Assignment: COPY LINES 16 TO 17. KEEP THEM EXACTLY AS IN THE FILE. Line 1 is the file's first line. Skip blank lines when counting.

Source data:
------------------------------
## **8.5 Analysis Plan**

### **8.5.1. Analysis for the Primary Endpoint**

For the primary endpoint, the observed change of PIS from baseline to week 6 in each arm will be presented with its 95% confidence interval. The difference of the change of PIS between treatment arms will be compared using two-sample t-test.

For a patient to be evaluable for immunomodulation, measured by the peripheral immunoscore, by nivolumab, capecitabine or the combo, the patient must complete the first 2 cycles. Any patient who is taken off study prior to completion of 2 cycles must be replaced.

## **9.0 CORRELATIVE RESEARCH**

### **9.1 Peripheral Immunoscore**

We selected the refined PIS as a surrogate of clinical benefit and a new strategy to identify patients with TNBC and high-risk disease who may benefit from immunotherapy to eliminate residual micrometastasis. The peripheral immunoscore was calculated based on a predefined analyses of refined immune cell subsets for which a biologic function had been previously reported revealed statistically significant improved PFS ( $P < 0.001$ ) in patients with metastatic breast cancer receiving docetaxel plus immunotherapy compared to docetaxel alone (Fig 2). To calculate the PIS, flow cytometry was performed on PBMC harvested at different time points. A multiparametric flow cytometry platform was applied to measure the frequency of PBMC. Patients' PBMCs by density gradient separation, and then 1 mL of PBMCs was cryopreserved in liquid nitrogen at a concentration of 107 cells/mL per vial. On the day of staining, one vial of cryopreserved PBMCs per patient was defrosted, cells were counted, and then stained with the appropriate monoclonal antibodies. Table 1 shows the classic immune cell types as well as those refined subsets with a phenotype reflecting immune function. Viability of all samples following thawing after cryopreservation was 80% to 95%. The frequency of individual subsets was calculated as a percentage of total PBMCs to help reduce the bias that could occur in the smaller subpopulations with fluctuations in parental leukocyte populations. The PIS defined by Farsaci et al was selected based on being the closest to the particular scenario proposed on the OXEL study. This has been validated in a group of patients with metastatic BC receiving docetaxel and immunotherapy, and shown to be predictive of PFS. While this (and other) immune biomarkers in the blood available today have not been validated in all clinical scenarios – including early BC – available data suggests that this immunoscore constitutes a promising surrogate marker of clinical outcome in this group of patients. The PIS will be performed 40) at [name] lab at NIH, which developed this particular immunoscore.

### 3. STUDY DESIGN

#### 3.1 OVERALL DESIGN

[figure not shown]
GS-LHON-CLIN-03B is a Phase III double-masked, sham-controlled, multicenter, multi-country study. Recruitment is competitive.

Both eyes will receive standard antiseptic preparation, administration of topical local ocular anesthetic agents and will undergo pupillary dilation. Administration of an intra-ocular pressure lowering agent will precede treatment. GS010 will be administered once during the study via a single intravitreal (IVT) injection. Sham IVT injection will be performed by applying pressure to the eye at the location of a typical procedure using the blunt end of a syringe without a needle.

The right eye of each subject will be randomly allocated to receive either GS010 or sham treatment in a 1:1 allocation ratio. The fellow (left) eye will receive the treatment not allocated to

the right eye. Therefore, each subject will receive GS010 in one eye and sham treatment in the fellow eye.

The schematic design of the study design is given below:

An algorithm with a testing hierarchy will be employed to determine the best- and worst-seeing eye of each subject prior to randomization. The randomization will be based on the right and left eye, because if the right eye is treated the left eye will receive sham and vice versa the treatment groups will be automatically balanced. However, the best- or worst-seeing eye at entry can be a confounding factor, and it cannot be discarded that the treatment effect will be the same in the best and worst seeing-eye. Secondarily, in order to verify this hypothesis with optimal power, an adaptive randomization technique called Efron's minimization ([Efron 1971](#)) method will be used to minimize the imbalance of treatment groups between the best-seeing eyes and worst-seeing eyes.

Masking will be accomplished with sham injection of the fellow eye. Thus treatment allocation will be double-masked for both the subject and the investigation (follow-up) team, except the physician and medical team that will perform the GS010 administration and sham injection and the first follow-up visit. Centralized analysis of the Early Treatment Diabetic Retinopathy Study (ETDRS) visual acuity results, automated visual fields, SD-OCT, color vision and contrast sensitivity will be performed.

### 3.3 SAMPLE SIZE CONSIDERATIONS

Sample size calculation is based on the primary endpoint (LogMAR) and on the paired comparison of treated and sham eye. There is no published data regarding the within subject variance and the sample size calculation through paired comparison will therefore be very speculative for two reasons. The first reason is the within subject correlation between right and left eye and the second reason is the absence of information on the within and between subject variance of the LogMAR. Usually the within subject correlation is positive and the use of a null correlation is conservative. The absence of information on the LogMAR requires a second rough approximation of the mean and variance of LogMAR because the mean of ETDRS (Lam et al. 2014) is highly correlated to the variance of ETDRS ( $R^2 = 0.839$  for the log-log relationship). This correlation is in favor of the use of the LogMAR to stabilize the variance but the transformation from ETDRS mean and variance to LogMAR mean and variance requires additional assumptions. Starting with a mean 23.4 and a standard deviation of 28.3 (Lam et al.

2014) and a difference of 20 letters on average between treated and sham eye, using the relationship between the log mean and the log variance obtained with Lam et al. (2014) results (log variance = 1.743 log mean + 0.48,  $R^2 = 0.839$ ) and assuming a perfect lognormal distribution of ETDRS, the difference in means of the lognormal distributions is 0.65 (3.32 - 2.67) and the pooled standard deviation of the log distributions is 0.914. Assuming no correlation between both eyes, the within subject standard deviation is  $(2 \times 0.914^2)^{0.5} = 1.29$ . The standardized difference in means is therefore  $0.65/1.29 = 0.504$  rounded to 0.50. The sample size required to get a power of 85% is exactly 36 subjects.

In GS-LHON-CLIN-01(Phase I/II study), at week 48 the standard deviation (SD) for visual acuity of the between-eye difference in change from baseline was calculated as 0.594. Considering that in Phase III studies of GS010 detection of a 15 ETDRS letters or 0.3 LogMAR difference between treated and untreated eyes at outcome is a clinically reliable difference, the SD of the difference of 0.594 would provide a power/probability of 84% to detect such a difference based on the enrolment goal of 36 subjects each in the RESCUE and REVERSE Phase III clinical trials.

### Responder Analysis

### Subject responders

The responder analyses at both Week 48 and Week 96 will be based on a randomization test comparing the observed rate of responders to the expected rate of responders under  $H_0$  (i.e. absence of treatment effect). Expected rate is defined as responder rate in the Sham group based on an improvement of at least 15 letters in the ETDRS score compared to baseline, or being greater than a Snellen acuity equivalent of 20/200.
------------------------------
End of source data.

An algorithm with a testing hierarchy will be employed to determine the best- and worst-seeing eye of each subject prior to randomization. The randomization will be based on the right and left eye, because if the right eye is treated the left eye will receive sham and vice versa the treatment groups will be automatically balanced. However, the best- or worst-seeing eye at entry can be a confounding factor, and it cannot be discarded that the treatment effect will be the same in the best and worst seeing-eye. Secondarily, in order to verify this hypothesis with optimal power, an adaptive randomization technique called Efron's minimization ([Efron 1971](#)) method will be used to minimize the imbalance of treatment groups between the best-seeing eyes and worst-seeing eyes.

Masking will be accomplished with sham injection of the fellow eye. Thus treatment allocation will be double-masked for both the subject and the investigation (follow-up) team, except the physician and medical team that will perform the GS010 administration and sham injection and the first follow-up visit. Centralized analysis of the Early Treatment Diabetic Retinopathy Study (ETDRS) visual acuity results, automated visual fields, SD-OCT, color vision and contrast sensitivity will be performed.